A joint Egyptian-Italian Mission excavating near Aswan in Egypt has discovered a tomb from the Greco-Roman period containing twenty mummies.
Excavations were conducted by the University of Milan and the Supreme Council of Antiquities (SCA), in which the researchers have been studying the area around the Mausoleum of Aga Khan III. The mausoleum was constructed in 1956 on the site of an ancient necropolis, containing over 300 tombs from the 6th century BC to the 4th century AD.
The archaeologists uncovered a large family tomb (called AGH032) that was looted by grave robbers in antiquity, but still contains twenty mummies dating from the Greco-Roman period.
The tomb was obscured by a rectangular structure that shows traces of burning, in addition to a landfill of animal bones, pottery fragments, offering tables and plates inscribed in hieroglyphics.
Near the structure’s eastern wall, a mummy was revealed along with a copper necklace and a plaque engraved in Greek that mentions the name “Nikostratos”, which was likely removed from the tomb by grave robbers searching for valuables.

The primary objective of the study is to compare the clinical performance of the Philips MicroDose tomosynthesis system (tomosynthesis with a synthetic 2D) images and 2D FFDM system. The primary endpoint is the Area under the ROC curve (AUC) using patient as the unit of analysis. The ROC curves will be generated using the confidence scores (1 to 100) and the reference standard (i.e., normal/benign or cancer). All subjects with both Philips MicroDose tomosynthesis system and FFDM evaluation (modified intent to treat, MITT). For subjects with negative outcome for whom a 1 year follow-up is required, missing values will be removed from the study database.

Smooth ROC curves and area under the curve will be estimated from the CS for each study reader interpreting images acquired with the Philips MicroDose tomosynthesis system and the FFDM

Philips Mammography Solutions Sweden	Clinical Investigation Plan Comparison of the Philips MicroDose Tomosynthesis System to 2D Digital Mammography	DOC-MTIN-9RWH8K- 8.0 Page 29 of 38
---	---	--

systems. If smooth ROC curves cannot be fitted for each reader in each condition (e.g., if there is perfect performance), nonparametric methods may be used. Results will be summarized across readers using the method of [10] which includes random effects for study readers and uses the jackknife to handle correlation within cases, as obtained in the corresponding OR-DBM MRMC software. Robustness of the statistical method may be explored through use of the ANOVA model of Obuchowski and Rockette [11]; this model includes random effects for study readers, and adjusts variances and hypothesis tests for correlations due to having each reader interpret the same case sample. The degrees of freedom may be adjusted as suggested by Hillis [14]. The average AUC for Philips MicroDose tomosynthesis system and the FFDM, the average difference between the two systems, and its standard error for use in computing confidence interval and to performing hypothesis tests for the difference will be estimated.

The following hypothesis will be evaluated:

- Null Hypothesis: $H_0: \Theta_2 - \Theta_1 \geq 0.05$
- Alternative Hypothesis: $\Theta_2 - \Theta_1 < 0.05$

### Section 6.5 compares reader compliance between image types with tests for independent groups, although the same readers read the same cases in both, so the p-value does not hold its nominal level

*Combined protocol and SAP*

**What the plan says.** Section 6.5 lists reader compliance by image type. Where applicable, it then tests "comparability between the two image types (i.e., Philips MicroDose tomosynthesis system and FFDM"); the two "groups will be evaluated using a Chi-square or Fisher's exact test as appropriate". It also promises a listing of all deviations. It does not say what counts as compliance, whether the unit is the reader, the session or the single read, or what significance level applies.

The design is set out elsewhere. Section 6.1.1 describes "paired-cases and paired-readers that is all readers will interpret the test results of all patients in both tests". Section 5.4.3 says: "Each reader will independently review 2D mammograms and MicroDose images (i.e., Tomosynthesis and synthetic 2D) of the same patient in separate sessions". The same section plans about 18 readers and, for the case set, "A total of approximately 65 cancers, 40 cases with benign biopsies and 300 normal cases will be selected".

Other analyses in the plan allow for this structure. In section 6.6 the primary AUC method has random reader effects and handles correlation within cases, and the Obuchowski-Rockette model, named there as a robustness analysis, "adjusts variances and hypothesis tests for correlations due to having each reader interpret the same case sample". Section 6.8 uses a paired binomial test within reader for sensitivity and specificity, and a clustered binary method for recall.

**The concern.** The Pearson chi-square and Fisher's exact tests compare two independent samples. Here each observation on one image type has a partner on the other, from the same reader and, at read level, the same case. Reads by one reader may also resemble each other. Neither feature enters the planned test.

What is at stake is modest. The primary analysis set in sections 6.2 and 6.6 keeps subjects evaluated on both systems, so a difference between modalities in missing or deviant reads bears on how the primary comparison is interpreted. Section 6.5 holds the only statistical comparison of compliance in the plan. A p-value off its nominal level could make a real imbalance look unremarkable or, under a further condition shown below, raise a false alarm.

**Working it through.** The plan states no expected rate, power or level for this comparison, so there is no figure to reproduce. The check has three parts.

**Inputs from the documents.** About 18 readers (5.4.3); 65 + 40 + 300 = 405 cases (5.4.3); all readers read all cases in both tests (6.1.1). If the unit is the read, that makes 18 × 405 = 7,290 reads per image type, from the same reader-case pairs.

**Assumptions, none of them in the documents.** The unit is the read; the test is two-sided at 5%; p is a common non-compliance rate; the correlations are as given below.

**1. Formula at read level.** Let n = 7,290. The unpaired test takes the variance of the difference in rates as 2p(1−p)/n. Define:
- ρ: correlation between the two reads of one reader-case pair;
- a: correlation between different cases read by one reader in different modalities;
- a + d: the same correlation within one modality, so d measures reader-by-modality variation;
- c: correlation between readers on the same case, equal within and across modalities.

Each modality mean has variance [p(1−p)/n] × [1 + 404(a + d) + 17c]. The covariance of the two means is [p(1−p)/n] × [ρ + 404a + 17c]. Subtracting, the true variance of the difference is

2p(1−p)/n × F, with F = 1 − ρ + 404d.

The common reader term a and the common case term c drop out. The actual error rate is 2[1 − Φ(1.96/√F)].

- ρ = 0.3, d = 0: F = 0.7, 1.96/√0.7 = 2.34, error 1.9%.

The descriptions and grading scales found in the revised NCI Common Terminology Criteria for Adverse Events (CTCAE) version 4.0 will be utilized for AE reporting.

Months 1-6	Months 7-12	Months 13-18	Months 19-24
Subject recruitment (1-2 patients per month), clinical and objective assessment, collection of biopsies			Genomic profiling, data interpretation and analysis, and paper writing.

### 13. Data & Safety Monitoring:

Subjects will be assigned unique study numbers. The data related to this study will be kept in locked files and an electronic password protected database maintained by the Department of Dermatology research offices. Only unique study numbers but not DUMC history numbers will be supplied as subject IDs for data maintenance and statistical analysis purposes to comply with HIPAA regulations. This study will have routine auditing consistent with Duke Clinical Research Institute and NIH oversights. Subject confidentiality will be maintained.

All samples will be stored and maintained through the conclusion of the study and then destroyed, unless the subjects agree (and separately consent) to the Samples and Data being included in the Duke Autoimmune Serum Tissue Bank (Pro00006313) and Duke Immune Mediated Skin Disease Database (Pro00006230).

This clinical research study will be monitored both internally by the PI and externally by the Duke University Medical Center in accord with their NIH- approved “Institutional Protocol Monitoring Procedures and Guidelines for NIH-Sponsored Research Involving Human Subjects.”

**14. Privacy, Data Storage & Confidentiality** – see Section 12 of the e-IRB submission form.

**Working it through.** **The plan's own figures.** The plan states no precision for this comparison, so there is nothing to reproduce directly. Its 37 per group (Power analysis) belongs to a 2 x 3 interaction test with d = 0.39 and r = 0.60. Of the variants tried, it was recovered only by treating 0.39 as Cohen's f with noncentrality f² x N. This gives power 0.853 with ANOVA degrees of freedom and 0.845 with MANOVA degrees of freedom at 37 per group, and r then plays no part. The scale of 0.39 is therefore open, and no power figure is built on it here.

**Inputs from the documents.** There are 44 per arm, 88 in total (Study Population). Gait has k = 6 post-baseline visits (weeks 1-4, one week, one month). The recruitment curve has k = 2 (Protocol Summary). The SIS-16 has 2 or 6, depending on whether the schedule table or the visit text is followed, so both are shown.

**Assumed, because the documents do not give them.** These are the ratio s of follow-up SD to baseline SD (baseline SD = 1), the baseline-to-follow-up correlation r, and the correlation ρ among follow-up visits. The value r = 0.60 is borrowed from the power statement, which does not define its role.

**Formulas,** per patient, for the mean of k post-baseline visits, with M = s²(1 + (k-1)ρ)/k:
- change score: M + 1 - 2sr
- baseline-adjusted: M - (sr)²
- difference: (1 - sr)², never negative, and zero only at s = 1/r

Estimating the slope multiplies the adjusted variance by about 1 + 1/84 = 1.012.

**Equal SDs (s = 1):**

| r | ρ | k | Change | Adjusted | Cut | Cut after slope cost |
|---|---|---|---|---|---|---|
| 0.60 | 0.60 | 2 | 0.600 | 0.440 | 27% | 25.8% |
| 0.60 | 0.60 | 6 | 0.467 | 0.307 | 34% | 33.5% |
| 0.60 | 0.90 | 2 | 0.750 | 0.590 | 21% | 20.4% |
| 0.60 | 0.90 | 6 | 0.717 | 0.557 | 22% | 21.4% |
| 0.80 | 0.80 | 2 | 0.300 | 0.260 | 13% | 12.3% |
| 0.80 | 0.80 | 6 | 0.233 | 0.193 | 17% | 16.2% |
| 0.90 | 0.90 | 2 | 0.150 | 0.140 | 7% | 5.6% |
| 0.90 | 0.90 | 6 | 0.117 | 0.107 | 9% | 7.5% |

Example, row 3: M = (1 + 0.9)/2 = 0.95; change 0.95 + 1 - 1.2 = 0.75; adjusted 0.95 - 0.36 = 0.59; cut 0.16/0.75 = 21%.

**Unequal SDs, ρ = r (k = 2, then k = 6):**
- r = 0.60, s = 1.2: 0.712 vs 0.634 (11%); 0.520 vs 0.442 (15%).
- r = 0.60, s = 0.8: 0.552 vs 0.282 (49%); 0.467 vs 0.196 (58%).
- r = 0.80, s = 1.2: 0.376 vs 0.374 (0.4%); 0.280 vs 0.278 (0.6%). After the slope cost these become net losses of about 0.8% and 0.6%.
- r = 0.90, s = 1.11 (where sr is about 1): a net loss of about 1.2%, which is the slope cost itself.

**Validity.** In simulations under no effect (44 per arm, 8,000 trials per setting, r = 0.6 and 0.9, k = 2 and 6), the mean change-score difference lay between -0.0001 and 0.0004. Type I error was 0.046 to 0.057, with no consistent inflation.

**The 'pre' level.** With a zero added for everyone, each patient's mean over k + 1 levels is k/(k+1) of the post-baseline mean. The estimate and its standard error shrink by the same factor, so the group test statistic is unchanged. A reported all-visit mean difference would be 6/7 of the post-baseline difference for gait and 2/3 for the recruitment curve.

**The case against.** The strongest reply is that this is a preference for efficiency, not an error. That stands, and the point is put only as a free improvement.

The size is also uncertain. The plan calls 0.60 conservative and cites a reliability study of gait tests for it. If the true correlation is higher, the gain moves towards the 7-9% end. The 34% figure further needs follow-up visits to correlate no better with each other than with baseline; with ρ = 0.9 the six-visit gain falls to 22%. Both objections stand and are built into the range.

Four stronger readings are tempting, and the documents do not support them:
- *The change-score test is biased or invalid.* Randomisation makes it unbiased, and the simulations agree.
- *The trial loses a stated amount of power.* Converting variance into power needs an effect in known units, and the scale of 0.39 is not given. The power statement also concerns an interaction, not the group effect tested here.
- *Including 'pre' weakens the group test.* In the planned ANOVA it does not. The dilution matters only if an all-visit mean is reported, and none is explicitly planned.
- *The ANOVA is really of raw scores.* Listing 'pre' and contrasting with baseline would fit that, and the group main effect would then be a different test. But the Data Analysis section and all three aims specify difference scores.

The tomb itself has an entrance room where the researchers found a terracotta sarcophagus containing the mummy of a child and a cartonnage, a type of ancient Egyptian funerary mask made of layers of linen or papyrus covered with plaster.
The room leads to four burial chambers cut from the natural bedrock in which the majority of mummies were placed, although several burials show evidence of looting from the bandages and cartonnage being cut by ancient thieves.
A survey of the area also led to the discovery of numerous well-preserved sarcophagi made from stone or clay that date from the Late Pharaonic to the Roman period.